71 F.3d 619
151 L.R.R.M. (BNA) 2001, 64 USLW 2464
Richard W. REESE; George R. Jordan; Richard D. Kaufman;
Betty Slater; Larry L. Wygle; Marion R. Cramblit; Timothy
Wanner, on behalf of themselves and the class that they
CITY OF COLUMBUS; Gregory Lashutka, Mayor; Local 1632;
Ohio Council 8; American Federation of State,
County and Municipal Employees,
Nos. 93-4112, 94-3108.
United States Court of Appeals,
Argued Aug. 1, 1995.
Decided Dec. 19, 1995.
Rehearing and Suggestion for Rehearing En Banc Denied March 7, 1996.
Glenn M. Taubman, W. James Young (argued and briefed), Springfield, VA, for plaintiffs-appellants.
Ronald J. O'Brien, Douglas K. Browell (briefed), City Attorney's Office for City of Columbus, Columbus, OH, for City of Columbus, Gregory Lashutka.
Donald J. Mooney, Jr. (argued and briefed), Benesch, Friedlander, Coplan & Aronoff, Cincinnati, OH, Rochelle L. Gardner, AFSCME, Ohio Council 8, Worthington, OH, for Local 1632.
Mark D. Tucker, Benesch, Friedlander, Coplan & Aronoff, Columbus, OH, Donald J. Mooney, Jr., Cincinnati, OH, for Ohio Council 8, American Federation of State County and Mun. Employees.
Before: MARTIN, GUY, and DAUGHTREY, Circuit Judges.
BOYCE F. MARTIN, JR., Circuit Judge.
This case requires us again to address the issue of whether unions may collect a fair share fee to pay for so-called "extra-unit"1 collective bargaining-related litigation, lobbying and advertising expenses from nonunion employees who, pursuant to Ohio law, belong to a collective bargaining unit represented exclusively by the unions. The City of Columbus deducts the fair share fee from the paychecks of nonunion city employees and pays it to the defendant unions. Claiming that their First, Fifth and Fourteenth Amendment rights have been violated by the "seizure" of the fair share fees and by the unions' use of these fees to pay for allegedly non-chargeable activities, the objecting nonunion employees appeal the district court's denial of their motion for summary judgment on the issue of whether extra-unit litigation, lobbying and advertising expenses are chargeable to them. Reese v. City of Columbus, 826 F.Supp. 1115 (S.D.Ohio 1993). They also appeal the district court's decision to dissolve its preliminary injunction restraining the collection of these fees. J.A. at 586 (Order of September 22, 1993).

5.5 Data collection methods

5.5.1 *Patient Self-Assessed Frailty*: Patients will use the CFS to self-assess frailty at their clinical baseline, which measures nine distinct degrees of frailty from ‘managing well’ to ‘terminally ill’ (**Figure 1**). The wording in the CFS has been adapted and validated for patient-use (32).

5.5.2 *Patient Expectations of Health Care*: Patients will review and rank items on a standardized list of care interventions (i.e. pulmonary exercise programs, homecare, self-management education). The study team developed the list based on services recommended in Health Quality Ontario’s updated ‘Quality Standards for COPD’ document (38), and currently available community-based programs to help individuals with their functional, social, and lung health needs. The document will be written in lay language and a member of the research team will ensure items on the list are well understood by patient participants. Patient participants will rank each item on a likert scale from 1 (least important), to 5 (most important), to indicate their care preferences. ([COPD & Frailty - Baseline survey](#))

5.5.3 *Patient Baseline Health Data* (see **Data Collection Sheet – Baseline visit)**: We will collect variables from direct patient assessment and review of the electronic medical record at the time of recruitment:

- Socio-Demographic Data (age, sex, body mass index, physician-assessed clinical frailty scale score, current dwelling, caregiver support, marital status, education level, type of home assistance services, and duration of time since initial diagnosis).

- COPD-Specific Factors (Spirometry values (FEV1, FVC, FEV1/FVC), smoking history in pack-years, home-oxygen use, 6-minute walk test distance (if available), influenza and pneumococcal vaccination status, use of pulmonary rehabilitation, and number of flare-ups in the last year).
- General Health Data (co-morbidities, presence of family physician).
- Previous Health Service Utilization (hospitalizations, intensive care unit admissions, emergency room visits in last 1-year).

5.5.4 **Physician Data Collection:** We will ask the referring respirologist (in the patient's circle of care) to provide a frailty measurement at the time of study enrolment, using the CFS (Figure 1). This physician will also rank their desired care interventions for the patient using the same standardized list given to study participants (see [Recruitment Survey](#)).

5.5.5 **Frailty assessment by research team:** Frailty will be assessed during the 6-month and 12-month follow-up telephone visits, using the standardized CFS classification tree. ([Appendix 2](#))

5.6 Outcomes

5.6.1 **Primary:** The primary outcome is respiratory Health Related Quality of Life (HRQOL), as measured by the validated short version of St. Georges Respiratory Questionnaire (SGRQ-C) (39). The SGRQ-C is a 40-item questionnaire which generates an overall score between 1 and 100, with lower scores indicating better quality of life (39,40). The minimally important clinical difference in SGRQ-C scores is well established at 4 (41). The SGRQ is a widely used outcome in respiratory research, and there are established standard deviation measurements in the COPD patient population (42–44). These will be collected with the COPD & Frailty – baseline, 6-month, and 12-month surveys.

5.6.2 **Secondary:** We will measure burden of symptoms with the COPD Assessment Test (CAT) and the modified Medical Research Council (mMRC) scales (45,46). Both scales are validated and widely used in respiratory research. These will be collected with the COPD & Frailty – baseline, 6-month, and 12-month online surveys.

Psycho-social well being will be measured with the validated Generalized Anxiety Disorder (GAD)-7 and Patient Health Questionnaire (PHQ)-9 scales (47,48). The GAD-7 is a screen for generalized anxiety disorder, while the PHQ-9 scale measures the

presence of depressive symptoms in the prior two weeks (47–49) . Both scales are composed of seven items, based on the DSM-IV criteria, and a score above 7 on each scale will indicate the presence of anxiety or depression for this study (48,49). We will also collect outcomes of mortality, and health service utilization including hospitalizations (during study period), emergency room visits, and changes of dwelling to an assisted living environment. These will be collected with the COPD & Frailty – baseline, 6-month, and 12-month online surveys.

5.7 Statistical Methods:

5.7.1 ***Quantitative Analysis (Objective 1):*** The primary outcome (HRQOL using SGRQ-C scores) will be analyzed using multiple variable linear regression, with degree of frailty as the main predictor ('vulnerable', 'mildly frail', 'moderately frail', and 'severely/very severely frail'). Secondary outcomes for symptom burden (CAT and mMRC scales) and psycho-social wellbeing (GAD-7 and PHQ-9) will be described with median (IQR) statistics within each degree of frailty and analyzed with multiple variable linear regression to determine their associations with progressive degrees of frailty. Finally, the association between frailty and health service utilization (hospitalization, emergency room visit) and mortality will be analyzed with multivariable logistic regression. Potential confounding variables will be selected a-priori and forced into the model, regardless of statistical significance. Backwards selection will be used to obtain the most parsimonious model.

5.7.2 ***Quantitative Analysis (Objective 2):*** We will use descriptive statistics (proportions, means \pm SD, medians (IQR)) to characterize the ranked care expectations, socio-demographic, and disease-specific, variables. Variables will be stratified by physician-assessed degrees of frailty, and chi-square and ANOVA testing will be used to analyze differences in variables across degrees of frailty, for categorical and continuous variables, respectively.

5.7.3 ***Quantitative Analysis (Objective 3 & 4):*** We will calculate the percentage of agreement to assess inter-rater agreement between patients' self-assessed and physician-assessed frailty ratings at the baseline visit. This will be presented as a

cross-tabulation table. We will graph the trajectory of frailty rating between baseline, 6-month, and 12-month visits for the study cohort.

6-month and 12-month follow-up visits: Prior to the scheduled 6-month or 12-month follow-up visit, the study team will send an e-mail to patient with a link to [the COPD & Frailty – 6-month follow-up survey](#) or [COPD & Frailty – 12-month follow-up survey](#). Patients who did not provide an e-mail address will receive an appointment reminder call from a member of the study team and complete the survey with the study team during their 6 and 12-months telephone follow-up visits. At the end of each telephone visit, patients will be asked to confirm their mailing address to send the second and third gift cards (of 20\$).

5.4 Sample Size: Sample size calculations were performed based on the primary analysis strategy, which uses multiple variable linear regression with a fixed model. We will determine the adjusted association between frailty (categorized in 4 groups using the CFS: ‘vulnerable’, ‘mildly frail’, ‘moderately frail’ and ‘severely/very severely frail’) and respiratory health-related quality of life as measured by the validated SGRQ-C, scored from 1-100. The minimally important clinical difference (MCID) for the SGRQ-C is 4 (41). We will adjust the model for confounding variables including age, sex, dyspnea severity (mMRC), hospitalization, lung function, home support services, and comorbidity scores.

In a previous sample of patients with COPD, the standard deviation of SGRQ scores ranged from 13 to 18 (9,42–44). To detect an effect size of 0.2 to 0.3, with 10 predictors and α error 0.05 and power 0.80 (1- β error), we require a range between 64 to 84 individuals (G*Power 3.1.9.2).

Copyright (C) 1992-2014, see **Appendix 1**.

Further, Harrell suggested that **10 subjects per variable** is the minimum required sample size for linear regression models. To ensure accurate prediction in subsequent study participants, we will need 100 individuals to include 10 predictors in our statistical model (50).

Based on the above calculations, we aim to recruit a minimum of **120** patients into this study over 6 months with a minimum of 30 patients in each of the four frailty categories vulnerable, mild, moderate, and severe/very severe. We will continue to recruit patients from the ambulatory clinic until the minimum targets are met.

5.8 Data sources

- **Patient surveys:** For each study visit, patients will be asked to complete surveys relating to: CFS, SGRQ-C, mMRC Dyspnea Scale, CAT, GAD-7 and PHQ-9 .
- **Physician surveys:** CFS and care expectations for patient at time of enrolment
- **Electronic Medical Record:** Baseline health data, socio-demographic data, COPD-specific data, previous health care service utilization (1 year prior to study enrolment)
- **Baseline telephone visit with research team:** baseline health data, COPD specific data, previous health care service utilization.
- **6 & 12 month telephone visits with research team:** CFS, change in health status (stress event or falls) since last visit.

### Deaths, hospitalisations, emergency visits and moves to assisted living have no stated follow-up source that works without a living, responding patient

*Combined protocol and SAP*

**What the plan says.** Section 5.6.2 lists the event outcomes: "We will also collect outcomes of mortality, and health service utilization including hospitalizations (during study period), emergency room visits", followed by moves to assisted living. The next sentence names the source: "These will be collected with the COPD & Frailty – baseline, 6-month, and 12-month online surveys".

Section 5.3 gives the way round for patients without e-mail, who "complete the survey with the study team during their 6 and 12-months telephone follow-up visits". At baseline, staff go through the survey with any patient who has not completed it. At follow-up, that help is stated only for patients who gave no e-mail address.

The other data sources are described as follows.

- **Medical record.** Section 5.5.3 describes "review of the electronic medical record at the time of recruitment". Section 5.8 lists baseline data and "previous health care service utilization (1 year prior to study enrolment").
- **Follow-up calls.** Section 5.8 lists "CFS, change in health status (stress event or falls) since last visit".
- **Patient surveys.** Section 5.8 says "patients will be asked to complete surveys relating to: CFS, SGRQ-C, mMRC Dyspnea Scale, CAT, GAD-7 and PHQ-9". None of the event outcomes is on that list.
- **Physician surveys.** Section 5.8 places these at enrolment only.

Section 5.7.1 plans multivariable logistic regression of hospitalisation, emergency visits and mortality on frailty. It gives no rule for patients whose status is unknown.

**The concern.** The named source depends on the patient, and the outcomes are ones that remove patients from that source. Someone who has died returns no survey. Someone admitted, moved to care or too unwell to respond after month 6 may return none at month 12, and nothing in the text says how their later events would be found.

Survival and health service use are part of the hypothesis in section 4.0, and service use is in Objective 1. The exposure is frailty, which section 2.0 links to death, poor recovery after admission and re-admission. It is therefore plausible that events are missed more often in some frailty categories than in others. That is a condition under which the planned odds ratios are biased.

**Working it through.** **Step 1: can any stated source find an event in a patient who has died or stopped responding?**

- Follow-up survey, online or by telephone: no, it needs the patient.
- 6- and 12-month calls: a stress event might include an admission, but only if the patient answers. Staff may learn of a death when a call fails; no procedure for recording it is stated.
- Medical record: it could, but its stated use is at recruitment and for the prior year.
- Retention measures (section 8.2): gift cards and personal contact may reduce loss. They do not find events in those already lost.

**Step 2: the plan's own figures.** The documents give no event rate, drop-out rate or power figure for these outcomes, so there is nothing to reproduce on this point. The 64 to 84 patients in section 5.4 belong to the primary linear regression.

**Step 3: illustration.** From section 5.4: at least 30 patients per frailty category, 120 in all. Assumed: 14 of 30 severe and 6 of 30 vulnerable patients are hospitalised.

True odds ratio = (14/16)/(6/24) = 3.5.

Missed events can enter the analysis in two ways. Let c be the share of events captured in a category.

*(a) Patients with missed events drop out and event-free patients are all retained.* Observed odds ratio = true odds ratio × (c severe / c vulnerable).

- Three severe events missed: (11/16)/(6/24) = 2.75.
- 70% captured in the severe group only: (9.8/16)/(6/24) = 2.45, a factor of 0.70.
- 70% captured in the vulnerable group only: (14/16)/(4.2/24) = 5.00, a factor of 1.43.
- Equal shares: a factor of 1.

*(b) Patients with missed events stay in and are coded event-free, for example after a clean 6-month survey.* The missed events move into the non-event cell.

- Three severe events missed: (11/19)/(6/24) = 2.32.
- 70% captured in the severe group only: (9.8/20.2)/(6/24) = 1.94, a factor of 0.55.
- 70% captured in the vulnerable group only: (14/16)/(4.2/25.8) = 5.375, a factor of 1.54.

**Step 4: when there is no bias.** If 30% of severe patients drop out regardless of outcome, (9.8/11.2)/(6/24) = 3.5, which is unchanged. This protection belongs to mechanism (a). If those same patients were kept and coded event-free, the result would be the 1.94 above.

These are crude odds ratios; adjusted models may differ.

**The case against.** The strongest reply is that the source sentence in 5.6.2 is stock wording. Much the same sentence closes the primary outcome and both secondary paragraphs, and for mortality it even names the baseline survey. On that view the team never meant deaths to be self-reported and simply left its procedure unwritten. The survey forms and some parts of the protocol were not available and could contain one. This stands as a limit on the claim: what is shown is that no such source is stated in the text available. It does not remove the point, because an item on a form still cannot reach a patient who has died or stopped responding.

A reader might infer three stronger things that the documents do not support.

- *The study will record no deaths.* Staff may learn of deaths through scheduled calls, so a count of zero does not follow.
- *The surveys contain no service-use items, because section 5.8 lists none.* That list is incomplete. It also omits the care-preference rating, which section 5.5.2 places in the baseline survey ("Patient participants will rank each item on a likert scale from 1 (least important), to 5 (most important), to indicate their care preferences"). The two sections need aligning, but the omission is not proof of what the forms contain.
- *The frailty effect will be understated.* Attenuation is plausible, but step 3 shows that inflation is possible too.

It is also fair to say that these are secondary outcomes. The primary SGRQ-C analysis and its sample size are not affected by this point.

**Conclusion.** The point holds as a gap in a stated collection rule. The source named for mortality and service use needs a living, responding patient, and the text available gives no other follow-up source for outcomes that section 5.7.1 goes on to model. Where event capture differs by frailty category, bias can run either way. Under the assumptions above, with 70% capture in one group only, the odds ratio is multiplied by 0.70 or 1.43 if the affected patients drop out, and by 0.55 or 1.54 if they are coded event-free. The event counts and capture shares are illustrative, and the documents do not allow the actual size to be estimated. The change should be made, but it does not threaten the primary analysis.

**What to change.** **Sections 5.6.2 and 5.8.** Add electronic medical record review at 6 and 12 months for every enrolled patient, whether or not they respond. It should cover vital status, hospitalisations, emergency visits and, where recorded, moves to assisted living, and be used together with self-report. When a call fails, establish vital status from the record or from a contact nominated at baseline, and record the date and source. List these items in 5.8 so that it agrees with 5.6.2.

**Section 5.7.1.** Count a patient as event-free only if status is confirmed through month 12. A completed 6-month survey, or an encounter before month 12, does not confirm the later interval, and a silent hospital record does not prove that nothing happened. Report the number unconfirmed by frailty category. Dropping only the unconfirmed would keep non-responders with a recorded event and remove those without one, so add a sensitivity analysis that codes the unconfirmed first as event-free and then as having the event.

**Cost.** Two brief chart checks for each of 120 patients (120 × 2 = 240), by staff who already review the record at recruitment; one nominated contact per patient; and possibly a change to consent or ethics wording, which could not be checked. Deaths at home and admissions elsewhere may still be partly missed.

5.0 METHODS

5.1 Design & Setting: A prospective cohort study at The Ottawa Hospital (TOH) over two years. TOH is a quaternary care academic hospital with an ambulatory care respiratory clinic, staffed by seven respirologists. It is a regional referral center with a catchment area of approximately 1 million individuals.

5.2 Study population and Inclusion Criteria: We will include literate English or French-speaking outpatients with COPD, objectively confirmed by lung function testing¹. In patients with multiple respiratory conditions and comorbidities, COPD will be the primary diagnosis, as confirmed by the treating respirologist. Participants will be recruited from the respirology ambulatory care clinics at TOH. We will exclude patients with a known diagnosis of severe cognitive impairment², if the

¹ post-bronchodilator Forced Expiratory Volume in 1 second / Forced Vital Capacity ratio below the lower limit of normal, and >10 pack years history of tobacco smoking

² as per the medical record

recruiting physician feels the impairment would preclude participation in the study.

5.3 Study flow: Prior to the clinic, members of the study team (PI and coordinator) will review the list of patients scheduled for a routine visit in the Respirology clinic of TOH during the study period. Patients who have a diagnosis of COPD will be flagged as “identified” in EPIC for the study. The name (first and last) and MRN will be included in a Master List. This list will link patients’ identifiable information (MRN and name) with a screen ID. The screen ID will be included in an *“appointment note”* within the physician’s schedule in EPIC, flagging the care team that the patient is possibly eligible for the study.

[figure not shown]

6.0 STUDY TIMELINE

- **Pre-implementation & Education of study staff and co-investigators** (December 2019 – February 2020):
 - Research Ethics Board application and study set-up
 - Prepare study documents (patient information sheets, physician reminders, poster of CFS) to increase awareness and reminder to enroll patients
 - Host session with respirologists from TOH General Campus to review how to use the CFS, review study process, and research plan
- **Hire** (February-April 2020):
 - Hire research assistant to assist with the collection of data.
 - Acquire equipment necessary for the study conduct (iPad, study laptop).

The objecting employees' collective bargaining unit is represented exclusively by Defendants Local 1632, its national affiliate, the American Federation of State, County and Municipal Employees International and its state affiliate, Ohio Council 8. For purposes of deciding the summary judgment motion, the district court determined that Ohio Council 8 provides legal services to all affiliated local unions on an as-needed basis, and employs a staff of lawyers to handle such local union matters as grievance handling, enforcement of collective bargaining agreements, and negotiation of collective bargaining agreements. The district court also concluded that the national union provides services to the state and local unions, including advertising the national union's positions on negotiation, ratification and implementation of collective bargaining agreements. Local 1632 has no professional or permanent staff.
Ohio law permits fair share fees to be collected from nonunion city employees for expenses related to the unions' costs of negotiating, ratifying, enforcing and administering the collective bargaining agreement between the unions and the City. Ohio Rev.Code Ann. Sec. 4117.09(C) (Baldwin 1993). Prior to the collection of fees, the unions must give written notice of chargeable and nonchargeable expenses, and other procedural requirements must be met. Approximately 1500 non-union City employees pay the fair share fee.